Practically nobody in the United States ever hears anything about truly newsworthy stories in Venezuela. Stories about exciting new political and economic initiatives that are dramatically reducing poverty and challenging popular myths about the abilities of ordinary people to make good political and economic decisions for themselves go virtually uncovered. (1)
Like most Latin American economies, the Venezuelan economy deteriorated during the 1980s and most of the 1990s. From 1998 to 2003 real per capita GDP continued to stagnate while the Chavez government survived two general strikes by the largest Venezuelan business association, a military coup, and finally a devastating two month strike by the state owned oil company. However, after Chavez survived the opposition-sponsored recall election, annual economic growth was 18.3% in 2004, 10.3% in 2005, and 10.3% in 2006, and the unemployment rate fell from 18.4% in June 2003 to 8.3% in June 2007. While this impressive growth would not have been possible without the rise in international oil prices, it also would not have been possible had the Chavez government not ignored the warnings of neoliberal critics and pursued aggressive expansionary fiscal and monetary policies.
At the height of the oil strike the poverty rate rose to 55.1% of households. However, by the end of 2006 the poverty rate had declined dramatically to 30.6% of households, which compares favorably with a pre-Chavez rate of poverty in 1997 for households of 55.6%. While much of this decrease in poverty was due to strong economic growth, it was also due to a dramatic increase in social spending by the Chavez government. Social spending per person by the central government and the state-owned oil company, PDVSA, increased by an average of 35% per year since 1998.
The most dramatic increase in social spending was in the area of health care. In 1998 there were over 14,000 Venezuelans for each primary healthcare physician, and few physicians worked in rural or poor urban areas. By 2007 there was one primary healthcare physician for every 1,300 Venezuelans, and many of the new physicians were working in clinics in rural areas and poor barrios that had never had physicians before. (2) There are also now 16,000 stores in poor areas throughout the country selling staples at a 30% discount on average.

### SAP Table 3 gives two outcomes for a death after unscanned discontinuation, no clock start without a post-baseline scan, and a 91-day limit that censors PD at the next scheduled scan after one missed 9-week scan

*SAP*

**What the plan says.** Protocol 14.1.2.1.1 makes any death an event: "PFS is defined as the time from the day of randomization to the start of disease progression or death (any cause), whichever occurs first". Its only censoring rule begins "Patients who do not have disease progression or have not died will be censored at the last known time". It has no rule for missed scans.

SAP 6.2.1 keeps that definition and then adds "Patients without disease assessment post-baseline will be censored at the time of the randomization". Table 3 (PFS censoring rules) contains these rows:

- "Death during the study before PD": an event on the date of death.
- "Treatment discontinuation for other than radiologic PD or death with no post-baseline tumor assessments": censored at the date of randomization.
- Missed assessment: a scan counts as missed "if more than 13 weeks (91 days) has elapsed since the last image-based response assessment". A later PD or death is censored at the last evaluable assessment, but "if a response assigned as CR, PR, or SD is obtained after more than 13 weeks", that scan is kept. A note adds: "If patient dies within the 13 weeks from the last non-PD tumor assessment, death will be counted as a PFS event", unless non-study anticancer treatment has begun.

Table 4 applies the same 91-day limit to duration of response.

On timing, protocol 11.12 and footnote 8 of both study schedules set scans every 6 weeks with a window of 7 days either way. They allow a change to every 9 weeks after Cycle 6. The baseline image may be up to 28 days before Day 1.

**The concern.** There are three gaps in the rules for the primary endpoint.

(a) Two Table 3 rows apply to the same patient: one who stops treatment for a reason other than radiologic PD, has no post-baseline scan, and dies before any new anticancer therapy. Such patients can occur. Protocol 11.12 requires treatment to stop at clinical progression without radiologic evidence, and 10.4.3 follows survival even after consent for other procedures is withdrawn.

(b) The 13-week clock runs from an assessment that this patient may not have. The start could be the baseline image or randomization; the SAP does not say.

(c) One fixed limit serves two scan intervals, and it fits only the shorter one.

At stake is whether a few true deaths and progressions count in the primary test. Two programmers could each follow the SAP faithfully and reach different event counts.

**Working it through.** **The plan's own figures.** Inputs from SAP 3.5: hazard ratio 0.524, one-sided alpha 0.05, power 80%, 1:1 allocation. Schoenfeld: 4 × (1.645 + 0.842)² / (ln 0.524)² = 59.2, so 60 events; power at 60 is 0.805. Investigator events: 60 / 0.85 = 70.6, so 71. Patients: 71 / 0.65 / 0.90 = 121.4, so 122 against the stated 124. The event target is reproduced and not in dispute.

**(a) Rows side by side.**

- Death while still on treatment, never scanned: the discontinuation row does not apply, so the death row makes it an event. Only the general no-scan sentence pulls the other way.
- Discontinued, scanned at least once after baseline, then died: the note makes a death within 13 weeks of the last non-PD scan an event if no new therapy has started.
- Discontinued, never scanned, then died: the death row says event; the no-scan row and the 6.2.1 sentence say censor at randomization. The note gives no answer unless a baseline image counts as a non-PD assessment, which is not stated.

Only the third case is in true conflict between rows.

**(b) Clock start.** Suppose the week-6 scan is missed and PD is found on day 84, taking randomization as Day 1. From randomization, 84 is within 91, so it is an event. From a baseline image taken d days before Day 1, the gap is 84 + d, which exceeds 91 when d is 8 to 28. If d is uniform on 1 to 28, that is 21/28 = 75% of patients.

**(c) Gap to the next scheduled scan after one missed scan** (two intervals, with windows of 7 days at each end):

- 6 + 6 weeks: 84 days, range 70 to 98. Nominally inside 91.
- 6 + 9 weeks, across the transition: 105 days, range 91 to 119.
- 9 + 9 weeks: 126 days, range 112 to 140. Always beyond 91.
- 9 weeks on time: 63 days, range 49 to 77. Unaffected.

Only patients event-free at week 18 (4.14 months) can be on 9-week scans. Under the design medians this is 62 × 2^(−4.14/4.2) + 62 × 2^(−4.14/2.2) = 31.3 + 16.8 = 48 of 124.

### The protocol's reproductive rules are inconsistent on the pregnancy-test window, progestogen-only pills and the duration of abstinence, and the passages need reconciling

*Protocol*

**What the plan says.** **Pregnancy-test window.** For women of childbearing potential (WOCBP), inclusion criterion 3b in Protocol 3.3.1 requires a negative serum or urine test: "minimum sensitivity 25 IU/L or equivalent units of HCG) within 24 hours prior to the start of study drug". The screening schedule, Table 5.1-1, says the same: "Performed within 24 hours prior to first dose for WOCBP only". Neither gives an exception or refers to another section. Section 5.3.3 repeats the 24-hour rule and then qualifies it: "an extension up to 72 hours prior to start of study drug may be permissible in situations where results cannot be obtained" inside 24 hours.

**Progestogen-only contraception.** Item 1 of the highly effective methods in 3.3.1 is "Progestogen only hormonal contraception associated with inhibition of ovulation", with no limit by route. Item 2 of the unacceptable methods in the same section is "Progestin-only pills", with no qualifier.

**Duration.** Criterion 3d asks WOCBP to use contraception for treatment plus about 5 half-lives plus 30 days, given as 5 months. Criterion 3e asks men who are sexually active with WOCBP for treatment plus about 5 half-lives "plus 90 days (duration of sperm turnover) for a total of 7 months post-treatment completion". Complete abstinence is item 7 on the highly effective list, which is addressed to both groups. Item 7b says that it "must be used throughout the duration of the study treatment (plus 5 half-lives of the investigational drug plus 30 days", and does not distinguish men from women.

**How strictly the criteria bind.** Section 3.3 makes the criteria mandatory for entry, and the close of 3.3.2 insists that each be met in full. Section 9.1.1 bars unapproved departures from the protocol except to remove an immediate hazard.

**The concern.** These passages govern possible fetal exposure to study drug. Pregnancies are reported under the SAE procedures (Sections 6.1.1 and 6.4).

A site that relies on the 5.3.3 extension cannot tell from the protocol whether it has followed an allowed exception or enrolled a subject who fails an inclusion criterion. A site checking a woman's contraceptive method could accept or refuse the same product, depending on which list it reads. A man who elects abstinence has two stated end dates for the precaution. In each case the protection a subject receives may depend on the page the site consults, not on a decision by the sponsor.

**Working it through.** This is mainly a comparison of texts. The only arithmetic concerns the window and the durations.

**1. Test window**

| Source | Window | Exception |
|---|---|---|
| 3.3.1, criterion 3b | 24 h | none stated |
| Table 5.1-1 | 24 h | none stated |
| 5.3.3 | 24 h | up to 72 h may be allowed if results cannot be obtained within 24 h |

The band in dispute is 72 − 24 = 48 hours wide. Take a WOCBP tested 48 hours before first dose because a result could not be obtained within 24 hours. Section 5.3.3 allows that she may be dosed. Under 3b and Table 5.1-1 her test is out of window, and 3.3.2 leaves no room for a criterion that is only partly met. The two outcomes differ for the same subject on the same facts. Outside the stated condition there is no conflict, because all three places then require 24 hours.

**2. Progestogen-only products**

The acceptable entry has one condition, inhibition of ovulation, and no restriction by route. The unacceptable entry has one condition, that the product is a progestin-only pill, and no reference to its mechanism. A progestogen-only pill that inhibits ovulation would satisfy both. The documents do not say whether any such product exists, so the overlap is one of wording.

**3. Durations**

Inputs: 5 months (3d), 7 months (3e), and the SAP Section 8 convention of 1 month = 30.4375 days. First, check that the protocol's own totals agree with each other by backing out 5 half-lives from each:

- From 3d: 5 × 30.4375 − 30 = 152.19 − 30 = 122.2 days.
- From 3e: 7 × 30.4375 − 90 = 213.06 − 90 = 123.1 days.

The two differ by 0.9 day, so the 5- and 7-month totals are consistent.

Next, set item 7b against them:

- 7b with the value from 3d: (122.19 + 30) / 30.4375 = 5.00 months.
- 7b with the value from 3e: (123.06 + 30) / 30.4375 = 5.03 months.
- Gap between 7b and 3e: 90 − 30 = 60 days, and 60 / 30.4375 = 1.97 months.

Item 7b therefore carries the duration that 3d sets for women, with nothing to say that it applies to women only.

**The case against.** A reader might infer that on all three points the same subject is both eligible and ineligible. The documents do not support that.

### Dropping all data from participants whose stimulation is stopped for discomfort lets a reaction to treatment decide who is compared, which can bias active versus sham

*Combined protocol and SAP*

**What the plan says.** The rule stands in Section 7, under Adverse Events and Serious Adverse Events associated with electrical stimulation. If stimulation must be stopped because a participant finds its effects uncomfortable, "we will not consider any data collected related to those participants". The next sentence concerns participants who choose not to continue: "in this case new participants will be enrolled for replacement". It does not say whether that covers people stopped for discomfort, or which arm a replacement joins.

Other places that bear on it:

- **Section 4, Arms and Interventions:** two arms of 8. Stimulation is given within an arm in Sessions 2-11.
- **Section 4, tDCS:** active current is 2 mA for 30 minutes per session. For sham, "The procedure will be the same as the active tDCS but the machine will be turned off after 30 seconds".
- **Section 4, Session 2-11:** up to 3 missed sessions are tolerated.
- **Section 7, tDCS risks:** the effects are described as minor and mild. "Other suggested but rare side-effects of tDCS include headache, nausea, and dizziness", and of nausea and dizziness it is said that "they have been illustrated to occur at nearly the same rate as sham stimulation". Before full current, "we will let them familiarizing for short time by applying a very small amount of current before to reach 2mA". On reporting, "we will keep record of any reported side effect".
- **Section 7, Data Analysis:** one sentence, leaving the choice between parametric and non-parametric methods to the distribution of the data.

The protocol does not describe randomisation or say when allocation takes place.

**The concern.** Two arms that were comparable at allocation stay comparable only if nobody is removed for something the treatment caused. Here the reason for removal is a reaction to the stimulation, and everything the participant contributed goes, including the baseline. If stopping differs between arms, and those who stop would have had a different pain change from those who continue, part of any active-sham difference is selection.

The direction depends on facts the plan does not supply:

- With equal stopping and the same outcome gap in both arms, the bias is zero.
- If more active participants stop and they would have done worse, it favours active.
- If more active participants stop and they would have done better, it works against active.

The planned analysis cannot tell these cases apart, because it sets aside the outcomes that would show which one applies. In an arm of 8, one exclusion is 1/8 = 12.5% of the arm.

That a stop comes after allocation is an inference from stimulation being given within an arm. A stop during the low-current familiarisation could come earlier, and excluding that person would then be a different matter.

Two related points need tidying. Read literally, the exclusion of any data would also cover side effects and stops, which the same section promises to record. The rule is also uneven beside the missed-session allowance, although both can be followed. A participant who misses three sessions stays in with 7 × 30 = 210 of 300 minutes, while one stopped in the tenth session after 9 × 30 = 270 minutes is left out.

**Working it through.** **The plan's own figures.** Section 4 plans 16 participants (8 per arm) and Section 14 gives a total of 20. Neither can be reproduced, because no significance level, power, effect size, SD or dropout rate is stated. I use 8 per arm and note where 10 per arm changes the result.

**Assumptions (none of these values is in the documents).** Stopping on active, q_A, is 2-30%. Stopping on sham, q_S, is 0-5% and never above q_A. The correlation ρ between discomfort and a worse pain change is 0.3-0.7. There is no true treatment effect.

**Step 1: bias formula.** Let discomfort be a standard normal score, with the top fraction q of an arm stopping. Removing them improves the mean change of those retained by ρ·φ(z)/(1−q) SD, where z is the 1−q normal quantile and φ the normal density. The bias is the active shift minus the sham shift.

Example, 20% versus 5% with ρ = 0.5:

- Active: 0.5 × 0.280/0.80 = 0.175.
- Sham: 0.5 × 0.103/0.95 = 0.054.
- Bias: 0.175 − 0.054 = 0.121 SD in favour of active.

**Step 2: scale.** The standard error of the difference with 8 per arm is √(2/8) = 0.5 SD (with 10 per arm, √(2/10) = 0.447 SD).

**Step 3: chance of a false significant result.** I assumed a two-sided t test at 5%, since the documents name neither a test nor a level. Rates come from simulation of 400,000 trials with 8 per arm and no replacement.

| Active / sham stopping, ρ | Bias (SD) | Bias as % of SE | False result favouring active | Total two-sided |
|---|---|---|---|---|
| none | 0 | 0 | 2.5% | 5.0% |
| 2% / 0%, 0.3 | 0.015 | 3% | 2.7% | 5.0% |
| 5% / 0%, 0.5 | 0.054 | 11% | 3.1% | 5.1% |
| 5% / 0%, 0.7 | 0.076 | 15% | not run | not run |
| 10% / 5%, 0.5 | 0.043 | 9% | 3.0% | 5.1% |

Building the social economy
Reforms first. For eight years the Chavez government went out of its way not to threaten the private sector. Despite relentless hostility and numerous provocations from the Venezuelan business association and the privately owned media, there were few nationalizations and the state sector did not grow appreciably. Instead, Chavez concentrated on redirecting profits from the state-owned oil company to social programs to benefit the poor known as misiones, and financing development of what the government called the "social economy."
In addition to increasing spending dramatically on healthcare and food subsidies, the government launched a massive program of adult education. Millions of poor Venezuelans have now overcome illiteracy, and hundreds of thousands have received primary diplomas and secondary degrees studying in store-front schools named Mision Robinson I (literacy), Mision Robinson II (primary), and Mision Ribas (secondary.) But none of this addressed the high rate of unemployment and the most pressing economic needs of those who had voted Chavez into office. Determined not to renege on electoral promises to better economic conditions for his supporters as many populists in Latin America have in the past, Chavez launched a massive program to create worker-owned cooperatives in both rural and urban areas.
Cooperatives. New worker-owned cooperatives not only provided much needed jobs producing much needed basic goods and services, they also featured what was soon to become a hallmark of Bolivarian socialism--popular participation at the grassroots level. When Chavez was first elected President in 1998 there were fewer than 800 legally registered cooperatives in Venezuela with roughly 20,000 members. In mid-2006 the National Superintendence of Cooperatives (SUNACOOP) reported that it had registered over 100,000 co-ops with over 1.5 million members. (3)
Generous amounts of oil revenues continue to provide start-up loans for thousands of new cooperatives every month and the Ministry for the Communal Economy continues to spearhead a massive educational program for new cooperative members. However, the ministry provides more than technical assistance...